— To investigate tumors, pathologists currently rely
on labor-intensive microscopic examination, using
century-old cell-staining methods that can take days
to complete and may give false readings.
A lightning-fast laser
technique, led by Sandia National Laboratories researcher
Paul Gourley, has provided laboratory demonstrations
of accurate, real-time, high-throughput identification
of liver tumor cells at their earliest stages, and
without invasive chemical reagents.
The technique generates
a laser beam in single human cells pumped from a flask
through tiny microchannels. The beam is altered by
what it encounters. These changes, registered by an
imaging spectrometer, instantly identify cancer-modified
mitochondria in cells gone wrong. Mitochondria are
known as the power pack of cells, energizing them
like batteries do flashlight bulbs.
"There are hundreds
of mitochondria, sometimes thousands, in a cell,"
says Gourley. "To see them in the old way requires
a time-consuming process like fluorescent tagging
or a chemical reagent. We've found we can see them
immediately by light alone."
The techniques could
be critical to advancing early detection, diagnosis,
and treatment of disease.
More technically put,
"To rapidly assess the health of a single mammalian
cell," says Gourley, "the key discovery
was the elucidation of biophotonic differences in
normal and cancer cells by using intracellular mitochondria
as biomarkers for disease. This technique holds promise
for detecting cancer at a very early stage and could
nearly eliminate delays in diagnosis and treatment."
The technique is effective
because "it measures changes in the cell architecture,
especially those arising from alterations in protein
density, cytoskeleton shape, and distribution of mitochondria
- changes that occur when a cell becomes cancerous,"
"One would think
that if a cell became nonfunctional, it would become
disorganized. In cancer, however, that's not the case.
A cancer cell is like an insurgent terrorist with
a very well-defined agenda. It rearranges the cytoskeleton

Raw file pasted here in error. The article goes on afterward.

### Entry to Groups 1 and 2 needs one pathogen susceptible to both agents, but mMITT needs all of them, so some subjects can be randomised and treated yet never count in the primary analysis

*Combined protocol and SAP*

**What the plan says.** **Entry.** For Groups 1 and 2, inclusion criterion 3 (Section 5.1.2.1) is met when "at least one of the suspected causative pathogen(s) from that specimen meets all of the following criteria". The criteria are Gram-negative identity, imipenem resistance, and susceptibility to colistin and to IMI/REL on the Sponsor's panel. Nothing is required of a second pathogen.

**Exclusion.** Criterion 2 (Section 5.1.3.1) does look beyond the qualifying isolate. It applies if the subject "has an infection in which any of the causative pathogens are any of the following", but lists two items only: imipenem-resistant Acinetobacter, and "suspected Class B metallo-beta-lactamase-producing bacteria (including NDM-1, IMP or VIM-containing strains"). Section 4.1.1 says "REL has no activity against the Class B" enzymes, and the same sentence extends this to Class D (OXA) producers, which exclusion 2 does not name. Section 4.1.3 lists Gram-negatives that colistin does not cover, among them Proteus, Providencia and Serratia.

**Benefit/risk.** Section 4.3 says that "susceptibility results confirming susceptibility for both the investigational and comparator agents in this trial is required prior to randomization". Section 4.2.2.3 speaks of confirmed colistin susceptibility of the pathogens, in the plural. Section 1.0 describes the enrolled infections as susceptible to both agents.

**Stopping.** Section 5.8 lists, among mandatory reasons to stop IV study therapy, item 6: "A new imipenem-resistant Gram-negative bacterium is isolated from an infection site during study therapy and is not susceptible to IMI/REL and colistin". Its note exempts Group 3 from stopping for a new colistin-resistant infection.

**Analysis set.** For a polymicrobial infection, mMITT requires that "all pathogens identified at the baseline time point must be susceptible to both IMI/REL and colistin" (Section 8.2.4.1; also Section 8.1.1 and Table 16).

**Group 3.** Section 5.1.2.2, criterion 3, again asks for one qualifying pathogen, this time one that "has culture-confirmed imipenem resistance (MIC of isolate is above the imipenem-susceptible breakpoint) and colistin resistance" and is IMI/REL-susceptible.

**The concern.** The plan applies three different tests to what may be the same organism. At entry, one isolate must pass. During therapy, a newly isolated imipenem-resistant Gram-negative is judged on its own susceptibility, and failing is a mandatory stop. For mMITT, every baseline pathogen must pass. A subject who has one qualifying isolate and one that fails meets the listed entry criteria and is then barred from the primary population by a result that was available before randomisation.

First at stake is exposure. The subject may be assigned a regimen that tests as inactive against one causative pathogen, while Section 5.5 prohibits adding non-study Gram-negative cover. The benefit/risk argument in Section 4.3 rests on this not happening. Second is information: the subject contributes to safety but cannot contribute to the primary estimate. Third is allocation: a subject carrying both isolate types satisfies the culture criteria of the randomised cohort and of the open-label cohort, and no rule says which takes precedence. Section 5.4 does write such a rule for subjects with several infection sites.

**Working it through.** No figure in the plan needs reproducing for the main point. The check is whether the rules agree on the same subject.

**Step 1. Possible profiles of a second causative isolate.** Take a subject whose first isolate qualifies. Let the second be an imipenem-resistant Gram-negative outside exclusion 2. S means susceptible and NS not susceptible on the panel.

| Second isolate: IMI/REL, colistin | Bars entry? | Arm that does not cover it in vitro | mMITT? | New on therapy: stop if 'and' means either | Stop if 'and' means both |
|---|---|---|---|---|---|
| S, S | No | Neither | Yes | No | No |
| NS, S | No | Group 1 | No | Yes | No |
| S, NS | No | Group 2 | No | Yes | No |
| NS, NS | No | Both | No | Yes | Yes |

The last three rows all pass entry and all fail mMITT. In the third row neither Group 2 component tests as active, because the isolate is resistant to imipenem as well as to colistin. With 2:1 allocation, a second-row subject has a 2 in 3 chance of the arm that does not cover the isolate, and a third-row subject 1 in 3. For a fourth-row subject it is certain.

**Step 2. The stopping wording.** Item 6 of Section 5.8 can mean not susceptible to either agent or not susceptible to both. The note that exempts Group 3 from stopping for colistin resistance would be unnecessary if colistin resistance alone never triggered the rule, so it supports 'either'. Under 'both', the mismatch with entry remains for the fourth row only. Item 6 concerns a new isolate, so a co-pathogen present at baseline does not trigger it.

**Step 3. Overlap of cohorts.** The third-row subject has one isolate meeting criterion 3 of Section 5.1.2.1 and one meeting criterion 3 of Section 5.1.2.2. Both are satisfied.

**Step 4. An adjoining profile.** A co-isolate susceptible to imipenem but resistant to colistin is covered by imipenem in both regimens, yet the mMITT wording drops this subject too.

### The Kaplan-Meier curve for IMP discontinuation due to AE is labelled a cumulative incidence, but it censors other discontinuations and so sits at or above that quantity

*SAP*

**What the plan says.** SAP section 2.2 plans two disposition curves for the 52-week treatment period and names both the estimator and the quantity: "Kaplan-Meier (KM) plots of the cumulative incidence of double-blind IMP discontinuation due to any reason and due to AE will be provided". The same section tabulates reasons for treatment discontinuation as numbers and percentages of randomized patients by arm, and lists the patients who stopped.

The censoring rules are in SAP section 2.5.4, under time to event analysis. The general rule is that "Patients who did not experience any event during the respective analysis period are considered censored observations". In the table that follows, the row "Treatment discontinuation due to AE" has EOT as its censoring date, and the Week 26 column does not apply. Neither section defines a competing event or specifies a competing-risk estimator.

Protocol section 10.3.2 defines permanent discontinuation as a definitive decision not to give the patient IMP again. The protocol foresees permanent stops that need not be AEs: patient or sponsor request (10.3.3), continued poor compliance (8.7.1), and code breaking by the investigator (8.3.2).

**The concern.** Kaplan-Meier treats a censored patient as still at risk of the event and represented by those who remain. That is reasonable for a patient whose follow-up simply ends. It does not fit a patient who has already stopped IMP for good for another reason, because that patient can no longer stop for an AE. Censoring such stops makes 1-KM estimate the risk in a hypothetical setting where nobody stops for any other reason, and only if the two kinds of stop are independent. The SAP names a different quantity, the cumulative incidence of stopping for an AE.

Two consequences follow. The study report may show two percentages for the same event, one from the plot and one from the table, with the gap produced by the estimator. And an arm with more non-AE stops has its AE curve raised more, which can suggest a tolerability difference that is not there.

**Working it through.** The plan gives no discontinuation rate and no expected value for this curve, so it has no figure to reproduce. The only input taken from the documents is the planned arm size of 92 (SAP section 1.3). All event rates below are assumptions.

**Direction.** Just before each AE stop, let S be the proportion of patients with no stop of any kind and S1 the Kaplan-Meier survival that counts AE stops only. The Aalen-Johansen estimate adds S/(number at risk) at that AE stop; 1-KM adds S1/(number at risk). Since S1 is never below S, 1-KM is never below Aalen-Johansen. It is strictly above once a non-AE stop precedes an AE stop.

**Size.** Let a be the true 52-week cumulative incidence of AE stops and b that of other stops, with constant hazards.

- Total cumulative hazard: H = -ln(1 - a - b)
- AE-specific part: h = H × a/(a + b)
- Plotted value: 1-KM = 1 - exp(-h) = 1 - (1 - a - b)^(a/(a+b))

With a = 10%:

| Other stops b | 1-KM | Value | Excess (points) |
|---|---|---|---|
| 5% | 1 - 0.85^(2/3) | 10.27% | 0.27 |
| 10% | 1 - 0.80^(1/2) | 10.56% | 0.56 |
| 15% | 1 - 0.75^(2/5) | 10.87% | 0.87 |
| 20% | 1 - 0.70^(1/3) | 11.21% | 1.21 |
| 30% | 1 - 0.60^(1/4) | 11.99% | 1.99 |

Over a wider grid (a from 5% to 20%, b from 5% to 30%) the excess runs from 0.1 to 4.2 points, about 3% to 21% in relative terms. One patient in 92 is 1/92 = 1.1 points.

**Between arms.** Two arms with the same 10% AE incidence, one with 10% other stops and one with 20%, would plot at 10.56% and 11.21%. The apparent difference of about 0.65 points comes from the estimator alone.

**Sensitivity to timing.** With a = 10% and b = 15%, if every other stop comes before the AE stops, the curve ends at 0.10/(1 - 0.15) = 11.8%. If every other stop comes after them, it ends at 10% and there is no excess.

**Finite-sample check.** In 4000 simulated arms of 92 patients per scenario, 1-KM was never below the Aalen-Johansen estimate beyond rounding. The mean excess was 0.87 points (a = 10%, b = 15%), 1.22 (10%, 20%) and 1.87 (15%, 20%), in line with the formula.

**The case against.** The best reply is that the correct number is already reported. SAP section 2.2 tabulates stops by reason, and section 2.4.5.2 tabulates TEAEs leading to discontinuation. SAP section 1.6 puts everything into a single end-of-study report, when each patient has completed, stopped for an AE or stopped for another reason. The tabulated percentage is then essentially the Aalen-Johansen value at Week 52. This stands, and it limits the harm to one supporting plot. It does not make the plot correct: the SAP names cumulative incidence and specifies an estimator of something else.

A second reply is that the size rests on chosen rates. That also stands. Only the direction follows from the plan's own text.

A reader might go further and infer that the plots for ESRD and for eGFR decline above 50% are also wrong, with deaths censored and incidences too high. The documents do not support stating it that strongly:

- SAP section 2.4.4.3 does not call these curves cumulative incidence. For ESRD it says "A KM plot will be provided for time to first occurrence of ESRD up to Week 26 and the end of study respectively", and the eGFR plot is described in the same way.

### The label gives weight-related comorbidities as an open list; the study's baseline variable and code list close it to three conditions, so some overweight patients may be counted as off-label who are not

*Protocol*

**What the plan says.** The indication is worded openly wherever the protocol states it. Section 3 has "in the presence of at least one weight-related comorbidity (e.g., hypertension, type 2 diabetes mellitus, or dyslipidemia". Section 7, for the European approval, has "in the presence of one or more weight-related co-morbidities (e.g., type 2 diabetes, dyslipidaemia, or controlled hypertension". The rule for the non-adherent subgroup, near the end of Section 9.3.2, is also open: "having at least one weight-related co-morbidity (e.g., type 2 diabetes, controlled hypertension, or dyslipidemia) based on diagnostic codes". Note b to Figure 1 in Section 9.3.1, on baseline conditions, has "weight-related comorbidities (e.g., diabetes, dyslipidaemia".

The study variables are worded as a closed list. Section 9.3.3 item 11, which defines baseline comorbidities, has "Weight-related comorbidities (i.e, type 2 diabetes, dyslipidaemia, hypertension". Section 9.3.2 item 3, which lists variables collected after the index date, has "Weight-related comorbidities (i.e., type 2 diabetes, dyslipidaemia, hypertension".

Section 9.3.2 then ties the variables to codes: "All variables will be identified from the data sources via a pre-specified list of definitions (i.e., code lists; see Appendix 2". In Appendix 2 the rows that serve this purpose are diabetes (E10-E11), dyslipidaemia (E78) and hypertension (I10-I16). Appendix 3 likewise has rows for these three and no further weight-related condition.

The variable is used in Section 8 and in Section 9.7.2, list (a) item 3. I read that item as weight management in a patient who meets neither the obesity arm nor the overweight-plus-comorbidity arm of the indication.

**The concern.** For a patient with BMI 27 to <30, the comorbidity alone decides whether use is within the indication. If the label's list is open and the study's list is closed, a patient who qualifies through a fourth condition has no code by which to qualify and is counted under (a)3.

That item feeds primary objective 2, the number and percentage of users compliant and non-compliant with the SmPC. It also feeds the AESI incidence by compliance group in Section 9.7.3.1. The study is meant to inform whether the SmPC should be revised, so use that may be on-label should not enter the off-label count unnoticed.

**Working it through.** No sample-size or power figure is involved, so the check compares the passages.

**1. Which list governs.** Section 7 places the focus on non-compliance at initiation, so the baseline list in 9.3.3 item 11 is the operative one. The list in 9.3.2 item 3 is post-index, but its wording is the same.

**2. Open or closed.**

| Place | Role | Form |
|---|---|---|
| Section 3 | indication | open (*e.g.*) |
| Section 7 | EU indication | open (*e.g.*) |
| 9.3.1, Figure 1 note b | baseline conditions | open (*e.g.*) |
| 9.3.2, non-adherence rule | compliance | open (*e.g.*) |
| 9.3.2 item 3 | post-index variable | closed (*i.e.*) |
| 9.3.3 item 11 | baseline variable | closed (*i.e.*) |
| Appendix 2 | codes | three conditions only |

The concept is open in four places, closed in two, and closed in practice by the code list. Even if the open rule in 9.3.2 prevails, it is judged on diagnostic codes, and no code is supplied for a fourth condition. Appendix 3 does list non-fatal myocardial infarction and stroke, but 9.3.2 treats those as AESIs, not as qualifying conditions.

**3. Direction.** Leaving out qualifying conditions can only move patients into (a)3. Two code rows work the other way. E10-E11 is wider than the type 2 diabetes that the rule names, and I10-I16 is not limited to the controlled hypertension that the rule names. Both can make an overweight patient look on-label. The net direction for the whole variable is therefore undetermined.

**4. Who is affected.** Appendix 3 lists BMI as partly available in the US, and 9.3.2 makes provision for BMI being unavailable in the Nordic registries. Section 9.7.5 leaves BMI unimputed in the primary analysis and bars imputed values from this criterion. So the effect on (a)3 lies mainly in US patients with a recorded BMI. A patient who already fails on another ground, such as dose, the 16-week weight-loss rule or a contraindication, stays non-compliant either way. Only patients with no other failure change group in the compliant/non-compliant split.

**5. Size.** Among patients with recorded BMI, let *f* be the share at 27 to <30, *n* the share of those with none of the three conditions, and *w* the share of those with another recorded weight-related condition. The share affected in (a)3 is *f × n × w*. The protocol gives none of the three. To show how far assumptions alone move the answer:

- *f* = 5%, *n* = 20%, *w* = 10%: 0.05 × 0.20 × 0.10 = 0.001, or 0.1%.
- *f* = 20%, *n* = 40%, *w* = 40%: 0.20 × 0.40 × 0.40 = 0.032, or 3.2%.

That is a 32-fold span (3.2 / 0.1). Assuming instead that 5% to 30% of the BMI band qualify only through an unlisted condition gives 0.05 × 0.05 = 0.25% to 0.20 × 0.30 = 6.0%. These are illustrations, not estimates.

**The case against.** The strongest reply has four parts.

and the arrangement of mitochondria in the cell. It's
no longer a cooperative agent in a collection of cells
but becomes malicious, tries to get outside the area,
and hijacks the respiratory machinery of a cell."
The biocavity laser
It is these changes
- a kind of beefing-up of the criminal forces - that
Gourley's device, called a biocavity laser, detects.
A nano-thin layering
of gallium aluminum arsenide combinations send up
numerous tiny beams from a small cross-sectional generating
area. These beams are reinforced or thwarted by the
position and density of the mitochondria.
we get from normal and cancer cells are very different,"
says Gourley. "Mitochondria conspire to cluster
around the nucleus and work together to supply energy
to the healthy, functioning cell. In contrast, the
mitochondria in the cancer cell sit all over, isolated
and balled up in a quiescent, non-functioning state.
Apparently, the rapidly growing cancer cells derive
energy from an alternative source such as free glucose
in the cell."
Fortunately, the mitochondrion
is nearly the same size as the light wavelength of
about 800 nanometers, a frequency otherwise little
absorbed by the body. Because of this close match,
the laser is exquisitely sensitive to subtle changes
in the mitochondria size and effects of clustering.
To date, the research team has found that 90 to 95
percent of light scatter generated is from optical
properties of mitochondria.
Working with UCSD
According to Bob Naviaux,
professor at the School of Medicine at the University
of California at San Diego and co-director of its
Mitochondrial and Metabolic Disease Center, "What's
attractive about this novel optical method for identifying
cancer cells is it's a very rapid and general method
that potentially can be applied to cancer cells from
solid tumors as well as hematological malignancies
Naviaux looks forward
to examining a wider population of cancer cells to
validate the method, combining the resources of his
Center with Sandia's laser expertise.
A project proposal
has been filed with Sandia to support collaborative
work between the unique research capabilities of UCSD
and Sandia. "There are 300 different cell types
in the human body and different mitochondria for each
different shape and arrangement," says Naviaux.
"We want a library of spectra from different
cell types and their cancers."
Aiding stem cell research
Of further interest
is that the biocavity laser may be applied not only
to identifying the spectra associated with cancer
cells but also those associated with stem cells, and
how these optical signals change as they differentiate
into nerve, muscle, and other tissues. "At present,
there's no rapid method for identifying the transitional
states [of a stem cell] with the functional cell type
it eventually becomes. That process is a mysterious
sequence of metabolic and genetic changes." There
are, he says, metabolic similarities between stem
cells and cancer cells, and researchers would like
to clearly identify the differences.
"Stem cells are
therapeutic," says Naviaux. "How are their
spectra distinct from cancer?"
A difficulty still
ahead is viewing cancer cells in fluids taken directly
from the body, rather than isolated by type in a flask.
This problem will be solved by winnowing out unlikely
particles through size and frequency.
Sandia is a multiprogram laboratory operated by Sandia
Corporation, a Lockheed Martin company, for the U.S.
Department of Energy's National Nuclear Security Administration.
Sandia has major R&D responsibilities in national
security, energy and environmental technologies, and
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